by: Algernon Charles Swinburne (1837-1909)

      LOVE! what shall be said of thee?
      The son of grief begot by joy?
      Being sightless, wilt thou see?
      Being sexless, wilt thou be
      Maiden or boy?
      I dreamed of strange lips yesterday
      And cheeks wherein the ambiguous blood
      Was like a rose's--yea,
      A rose's when it lay
      Within the bud.
      What fields have bred thee, or what groves
      Concealed thee, O mysterious flower,
      O double rose of Love's,
      With leaves that lure the doves
      From bud to bower?
      I dare not kiss it, lest my lip
      Press harder than an indrawn breath,
      And all the sweet life slip
      Forth, and the sweet leaves drip,
      Bloodlike, in death.
      O sole desire of my delight!
      O sole delight of my desire!
      Mine eyelids and eyesight
      Feed on thee day and night
      Like lips of fire.
      Lean back thy throat of carven pearl,
      Lest thy mouth murmur like the dove's;
      Say, Venus hath no girl,
      No front of female curl,
      Among her Loves.
      Thy sweet low bosom, thy close hair,
      Thy straight soft flanks and slenderer feet,
      Thy virginal strange air,
      Are these not over fair
      For Love to greet?
      How should he greet thee? what new name,
      Fit to move all men's hearts, could move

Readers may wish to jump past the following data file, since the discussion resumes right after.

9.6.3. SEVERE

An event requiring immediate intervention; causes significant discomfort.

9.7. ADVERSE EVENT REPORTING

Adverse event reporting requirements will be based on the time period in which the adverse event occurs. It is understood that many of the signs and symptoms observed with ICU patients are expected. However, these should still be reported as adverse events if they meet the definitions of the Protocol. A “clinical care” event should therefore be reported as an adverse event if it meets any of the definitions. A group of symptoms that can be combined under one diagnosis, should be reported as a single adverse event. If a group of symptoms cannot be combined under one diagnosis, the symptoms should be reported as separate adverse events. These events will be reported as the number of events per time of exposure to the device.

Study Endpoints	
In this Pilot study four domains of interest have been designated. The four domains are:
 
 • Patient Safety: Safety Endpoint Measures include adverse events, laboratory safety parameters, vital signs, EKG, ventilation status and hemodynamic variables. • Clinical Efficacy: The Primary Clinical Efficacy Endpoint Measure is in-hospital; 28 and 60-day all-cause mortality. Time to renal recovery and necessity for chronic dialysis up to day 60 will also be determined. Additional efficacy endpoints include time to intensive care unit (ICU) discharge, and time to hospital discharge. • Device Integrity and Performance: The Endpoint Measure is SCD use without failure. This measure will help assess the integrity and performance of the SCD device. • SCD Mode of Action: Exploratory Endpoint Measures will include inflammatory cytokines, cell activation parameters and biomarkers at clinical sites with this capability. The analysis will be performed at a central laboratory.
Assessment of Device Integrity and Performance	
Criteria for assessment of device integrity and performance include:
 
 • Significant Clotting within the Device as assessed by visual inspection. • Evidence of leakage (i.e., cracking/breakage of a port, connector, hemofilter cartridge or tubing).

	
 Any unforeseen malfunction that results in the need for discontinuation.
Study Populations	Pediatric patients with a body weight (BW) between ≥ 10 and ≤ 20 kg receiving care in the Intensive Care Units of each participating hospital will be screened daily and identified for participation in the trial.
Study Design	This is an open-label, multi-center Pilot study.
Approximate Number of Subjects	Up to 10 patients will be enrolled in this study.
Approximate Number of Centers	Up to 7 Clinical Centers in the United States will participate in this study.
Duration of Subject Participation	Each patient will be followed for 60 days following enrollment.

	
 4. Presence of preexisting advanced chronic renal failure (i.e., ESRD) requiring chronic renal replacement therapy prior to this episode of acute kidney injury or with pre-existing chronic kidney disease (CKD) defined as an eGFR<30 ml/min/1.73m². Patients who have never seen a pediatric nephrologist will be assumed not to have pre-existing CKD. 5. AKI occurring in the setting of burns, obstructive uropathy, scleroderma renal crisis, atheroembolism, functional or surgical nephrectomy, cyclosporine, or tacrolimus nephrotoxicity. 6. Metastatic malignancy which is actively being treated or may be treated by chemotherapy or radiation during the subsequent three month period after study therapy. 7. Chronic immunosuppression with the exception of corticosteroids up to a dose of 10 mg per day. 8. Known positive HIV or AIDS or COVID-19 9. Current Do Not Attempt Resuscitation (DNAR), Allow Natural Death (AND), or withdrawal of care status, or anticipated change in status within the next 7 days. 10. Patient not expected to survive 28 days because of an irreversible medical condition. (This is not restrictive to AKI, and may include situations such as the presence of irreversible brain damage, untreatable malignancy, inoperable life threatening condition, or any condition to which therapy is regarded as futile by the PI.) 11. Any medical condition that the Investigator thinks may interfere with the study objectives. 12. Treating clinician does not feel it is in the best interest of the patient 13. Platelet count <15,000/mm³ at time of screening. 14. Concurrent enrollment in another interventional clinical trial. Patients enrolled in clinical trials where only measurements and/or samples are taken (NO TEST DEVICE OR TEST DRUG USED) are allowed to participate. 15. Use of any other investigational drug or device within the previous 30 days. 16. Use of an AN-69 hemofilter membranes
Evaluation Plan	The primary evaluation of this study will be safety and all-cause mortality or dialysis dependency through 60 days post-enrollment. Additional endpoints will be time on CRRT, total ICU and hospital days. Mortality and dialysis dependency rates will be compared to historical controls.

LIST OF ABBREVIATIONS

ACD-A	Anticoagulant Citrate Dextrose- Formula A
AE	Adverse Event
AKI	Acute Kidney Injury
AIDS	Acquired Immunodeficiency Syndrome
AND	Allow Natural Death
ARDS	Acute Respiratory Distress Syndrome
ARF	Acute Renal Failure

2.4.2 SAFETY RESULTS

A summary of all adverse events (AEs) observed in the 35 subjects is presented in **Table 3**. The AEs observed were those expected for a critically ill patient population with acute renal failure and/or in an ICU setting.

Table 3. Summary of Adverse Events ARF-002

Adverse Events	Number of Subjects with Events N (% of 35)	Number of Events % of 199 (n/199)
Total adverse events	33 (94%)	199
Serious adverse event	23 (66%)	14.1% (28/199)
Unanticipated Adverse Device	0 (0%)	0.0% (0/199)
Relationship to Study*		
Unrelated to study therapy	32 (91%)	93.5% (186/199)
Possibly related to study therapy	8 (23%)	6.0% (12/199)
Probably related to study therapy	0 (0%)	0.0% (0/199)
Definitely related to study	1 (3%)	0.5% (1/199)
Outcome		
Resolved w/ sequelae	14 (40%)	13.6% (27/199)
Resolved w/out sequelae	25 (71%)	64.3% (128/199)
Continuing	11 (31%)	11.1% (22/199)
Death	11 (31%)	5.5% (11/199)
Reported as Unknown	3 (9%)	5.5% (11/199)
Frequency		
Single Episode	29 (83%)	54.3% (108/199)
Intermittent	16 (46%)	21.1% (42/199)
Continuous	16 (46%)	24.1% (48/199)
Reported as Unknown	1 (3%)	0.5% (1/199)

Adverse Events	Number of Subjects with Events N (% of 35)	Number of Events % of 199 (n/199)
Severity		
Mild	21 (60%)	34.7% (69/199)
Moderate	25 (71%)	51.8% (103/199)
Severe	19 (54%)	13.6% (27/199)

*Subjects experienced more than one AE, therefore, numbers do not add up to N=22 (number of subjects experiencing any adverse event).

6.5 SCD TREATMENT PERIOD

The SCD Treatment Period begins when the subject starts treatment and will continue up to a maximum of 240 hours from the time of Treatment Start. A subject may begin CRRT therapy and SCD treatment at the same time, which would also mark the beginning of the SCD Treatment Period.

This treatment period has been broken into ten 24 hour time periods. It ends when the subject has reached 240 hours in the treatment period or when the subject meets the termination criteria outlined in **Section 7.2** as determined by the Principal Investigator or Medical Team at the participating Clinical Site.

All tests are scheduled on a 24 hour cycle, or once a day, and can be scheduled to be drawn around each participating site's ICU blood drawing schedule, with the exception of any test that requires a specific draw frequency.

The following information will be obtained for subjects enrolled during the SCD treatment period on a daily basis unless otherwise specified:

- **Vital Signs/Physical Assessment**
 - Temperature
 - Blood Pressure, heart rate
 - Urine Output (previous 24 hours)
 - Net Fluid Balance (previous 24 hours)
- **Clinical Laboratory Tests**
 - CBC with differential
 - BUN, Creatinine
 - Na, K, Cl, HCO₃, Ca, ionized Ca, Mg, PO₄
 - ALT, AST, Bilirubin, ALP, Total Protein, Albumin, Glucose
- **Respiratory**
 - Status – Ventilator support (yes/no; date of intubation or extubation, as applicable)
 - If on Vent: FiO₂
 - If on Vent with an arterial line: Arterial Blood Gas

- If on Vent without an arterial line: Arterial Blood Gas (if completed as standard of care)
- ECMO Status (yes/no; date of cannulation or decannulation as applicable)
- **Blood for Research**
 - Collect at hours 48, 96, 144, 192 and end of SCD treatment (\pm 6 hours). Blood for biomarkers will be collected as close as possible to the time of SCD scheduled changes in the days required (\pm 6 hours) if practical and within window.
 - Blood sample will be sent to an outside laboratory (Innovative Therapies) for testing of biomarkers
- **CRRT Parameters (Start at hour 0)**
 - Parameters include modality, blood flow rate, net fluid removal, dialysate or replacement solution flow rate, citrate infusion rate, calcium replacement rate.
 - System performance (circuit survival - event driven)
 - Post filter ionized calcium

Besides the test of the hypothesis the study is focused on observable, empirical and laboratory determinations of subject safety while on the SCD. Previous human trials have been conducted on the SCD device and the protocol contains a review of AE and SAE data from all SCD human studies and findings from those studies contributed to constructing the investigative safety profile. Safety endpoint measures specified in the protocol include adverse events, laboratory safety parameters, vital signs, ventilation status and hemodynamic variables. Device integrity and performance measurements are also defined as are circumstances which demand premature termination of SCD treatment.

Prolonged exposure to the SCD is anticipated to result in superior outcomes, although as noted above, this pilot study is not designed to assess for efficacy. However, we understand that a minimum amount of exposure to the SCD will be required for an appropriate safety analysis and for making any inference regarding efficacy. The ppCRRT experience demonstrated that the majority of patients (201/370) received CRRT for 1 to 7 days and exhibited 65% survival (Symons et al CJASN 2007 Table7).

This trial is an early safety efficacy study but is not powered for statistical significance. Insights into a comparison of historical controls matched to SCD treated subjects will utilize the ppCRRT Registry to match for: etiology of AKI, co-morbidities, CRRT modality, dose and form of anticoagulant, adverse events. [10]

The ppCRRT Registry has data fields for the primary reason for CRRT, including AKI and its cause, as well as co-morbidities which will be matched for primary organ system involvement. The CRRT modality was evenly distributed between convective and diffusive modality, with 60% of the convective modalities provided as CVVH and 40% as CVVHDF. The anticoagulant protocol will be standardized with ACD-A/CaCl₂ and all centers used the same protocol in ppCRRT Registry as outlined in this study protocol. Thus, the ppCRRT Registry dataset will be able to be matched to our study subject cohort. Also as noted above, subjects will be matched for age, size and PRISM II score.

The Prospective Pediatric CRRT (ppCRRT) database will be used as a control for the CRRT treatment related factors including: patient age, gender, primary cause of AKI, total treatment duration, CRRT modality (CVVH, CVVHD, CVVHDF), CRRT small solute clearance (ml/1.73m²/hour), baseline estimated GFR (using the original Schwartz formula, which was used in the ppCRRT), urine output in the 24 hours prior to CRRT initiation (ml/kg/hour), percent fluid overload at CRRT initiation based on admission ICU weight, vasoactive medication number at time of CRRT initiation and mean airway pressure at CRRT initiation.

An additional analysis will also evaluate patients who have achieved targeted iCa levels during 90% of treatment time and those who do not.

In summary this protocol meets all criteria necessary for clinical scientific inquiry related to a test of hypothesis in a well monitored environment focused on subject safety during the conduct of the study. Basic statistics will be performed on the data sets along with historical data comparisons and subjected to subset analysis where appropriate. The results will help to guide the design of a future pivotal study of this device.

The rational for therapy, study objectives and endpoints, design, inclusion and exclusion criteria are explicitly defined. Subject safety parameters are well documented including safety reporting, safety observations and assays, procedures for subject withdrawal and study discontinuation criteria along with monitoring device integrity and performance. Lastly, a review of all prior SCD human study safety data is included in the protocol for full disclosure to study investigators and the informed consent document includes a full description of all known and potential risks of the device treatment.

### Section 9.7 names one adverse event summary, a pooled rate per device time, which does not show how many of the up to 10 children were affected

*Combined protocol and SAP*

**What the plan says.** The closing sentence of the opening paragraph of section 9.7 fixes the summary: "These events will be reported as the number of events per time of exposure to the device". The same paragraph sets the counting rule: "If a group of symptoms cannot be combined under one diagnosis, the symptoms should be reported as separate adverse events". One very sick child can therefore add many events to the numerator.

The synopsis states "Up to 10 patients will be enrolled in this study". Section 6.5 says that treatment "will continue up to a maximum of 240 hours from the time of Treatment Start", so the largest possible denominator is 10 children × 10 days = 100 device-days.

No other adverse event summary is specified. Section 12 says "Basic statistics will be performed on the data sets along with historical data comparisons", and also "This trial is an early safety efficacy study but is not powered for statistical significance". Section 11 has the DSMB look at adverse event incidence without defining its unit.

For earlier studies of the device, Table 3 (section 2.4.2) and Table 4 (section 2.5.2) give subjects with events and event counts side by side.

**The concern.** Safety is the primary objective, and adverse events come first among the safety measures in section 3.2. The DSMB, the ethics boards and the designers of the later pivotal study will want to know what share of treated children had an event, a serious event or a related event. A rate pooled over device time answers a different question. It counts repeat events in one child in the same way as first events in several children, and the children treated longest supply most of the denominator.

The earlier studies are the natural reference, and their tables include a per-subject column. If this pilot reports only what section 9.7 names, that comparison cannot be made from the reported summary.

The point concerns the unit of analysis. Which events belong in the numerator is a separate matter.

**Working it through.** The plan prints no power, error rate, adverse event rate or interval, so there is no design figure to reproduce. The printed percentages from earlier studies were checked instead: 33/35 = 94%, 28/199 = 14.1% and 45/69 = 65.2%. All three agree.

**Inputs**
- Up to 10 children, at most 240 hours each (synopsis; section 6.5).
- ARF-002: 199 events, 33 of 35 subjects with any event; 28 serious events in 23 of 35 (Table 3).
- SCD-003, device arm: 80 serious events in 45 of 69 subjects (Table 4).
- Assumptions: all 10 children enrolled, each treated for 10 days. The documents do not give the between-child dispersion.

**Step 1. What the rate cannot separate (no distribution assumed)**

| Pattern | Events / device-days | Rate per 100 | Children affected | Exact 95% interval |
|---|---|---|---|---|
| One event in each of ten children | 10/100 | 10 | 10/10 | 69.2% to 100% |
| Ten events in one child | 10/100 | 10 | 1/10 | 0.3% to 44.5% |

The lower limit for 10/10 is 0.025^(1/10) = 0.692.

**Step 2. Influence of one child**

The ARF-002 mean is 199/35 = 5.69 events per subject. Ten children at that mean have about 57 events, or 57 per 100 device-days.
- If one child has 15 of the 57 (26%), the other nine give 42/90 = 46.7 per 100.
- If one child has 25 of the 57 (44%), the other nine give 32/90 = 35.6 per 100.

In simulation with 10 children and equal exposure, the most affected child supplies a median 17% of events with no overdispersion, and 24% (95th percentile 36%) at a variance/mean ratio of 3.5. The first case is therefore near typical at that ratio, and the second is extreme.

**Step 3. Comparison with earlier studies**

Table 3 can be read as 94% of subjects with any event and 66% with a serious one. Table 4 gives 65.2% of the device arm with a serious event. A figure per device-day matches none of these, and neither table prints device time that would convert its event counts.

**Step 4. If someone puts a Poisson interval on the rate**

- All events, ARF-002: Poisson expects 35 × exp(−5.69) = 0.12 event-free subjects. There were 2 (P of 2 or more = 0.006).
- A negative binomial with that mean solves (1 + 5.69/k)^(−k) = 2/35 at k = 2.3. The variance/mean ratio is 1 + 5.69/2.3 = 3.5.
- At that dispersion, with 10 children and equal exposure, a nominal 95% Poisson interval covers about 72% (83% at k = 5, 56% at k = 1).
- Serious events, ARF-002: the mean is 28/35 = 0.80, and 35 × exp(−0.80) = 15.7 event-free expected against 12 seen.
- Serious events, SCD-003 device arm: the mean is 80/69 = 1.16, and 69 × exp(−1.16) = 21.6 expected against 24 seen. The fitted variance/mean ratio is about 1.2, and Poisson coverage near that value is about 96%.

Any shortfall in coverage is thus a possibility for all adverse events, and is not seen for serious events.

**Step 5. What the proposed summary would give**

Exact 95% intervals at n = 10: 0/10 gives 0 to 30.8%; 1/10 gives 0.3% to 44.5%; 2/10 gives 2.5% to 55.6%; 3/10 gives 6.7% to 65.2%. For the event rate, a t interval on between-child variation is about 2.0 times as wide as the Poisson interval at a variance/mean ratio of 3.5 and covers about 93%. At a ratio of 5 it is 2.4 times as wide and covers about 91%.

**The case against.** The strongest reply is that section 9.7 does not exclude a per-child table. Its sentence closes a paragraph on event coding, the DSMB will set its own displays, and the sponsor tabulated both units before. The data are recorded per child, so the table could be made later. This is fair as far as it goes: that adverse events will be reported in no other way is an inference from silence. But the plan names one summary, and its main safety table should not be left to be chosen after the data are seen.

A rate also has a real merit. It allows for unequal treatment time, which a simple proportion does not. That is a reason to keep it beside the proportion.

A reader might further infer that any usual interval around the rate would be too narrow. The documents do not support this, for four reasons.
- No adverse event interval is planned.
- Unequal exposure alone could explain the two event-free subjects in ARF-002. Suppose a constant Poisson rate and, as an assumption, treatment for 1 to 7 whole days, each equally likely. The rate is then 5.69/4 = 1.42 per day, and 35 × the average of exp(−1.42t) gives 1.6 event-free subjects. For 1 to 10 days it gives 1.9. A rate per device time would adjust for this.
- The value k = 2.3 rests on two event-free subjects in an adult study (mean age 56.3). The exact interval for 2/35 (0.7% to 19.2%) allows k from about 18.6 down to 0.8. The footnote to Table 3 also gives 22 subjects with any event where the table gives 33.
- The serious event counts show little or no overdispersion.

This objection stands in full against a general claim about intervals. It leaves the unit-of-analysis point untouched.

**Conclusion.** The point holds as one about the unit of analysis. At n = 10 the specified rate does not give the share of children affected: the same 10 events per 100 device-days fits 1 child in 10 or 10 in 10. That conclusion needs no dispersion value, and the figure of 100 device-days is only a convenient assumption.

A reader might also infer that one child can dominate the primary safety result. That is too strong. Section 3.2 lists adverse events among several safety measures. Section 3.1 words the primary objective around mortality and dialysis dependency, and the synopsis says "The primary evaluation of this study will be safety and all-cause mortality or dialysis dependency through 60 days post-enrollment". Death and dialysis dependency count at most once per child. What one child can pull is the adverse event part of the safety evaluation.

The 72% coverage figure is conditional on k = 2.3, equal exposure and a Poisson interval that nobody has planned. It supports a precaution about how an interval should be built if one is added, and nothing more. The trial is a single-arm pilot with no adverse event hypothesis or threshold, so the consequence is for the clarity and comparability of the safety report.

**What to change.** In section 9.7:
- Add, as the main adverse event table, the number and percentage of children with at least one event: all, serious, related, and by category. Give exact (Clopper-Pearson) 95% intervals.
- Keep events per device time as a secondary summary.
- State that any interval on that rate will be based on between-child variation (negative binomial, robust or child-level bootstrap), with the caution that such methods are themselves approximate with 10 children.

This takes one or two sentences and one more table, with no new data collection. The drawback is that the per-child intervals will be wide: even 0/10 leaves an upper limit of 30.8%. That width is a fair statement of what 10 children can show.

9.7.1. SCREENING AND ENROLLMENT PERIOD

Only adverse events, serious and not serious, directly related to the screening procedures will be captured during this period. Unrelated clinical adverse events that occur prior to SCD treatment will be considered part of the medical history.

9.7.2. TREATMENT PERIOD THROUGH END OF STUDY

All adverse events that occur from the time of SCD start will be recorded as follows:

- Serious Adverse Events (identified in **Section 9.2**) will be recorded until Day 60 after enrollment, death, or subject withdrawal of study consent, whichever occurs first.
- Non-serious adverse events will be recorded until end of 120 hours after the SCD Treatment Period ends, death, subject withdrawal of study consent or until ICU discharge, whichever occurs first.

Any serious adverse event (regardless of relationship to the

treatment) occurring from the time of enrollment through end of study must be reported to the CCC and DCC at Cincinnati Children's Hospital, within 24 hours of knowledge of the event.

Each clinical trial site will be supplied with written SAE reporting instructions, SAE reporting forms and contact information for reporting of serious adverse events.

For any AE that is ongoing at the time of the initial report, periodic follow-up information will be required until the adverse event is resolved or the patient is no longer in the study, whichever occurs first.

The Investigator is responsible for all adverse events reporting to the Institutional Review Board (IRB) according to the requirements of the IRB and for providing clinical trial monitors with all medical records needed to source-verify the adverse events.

Thee, deaf to love or shame,
      Love's sister, by the same
      Mother as Love?
      Ah sweet, the maiden's mouth is cold,
      Her breast-blossoms are simply red,
      Her hair mere brown or gold,
      Fold over simple fold
      Binding her head.
      Thy mouth is made of fire and wine,
      They barren bosom takes my kiss
      And turns my soul to thine
      And turns thy lip to mine,
      And mine it is.
      Thou hast a serpent in thine hair,
      In all the curls that close and cling;
      And ah, thy breast-flower!
      Ah love, thy mouth too fair
      To kiss and sting!
      Cleave to me, love me, kiss mine eyes,
      Satiate thy lips with loving me;
      Nay, for thou shalt not rise;
      Lie still as Love that dies
      For love of thee.
      Mine arms are close about thine head,
      My lips are fervent on thy face,
      And where my kiss hath fed
      Thy flower-like blood leaps red
      To the kissed place.
      O bitterness of things too sweet
      O broken singing of the dove!
      Love's wings are over fleet,
      And like the panther's feet
      The feet of Love.

"Fragoletta" is reprinted from Poetica Erotica. Ed. T.R. Smith. New York: Crown Publishers, 1921.




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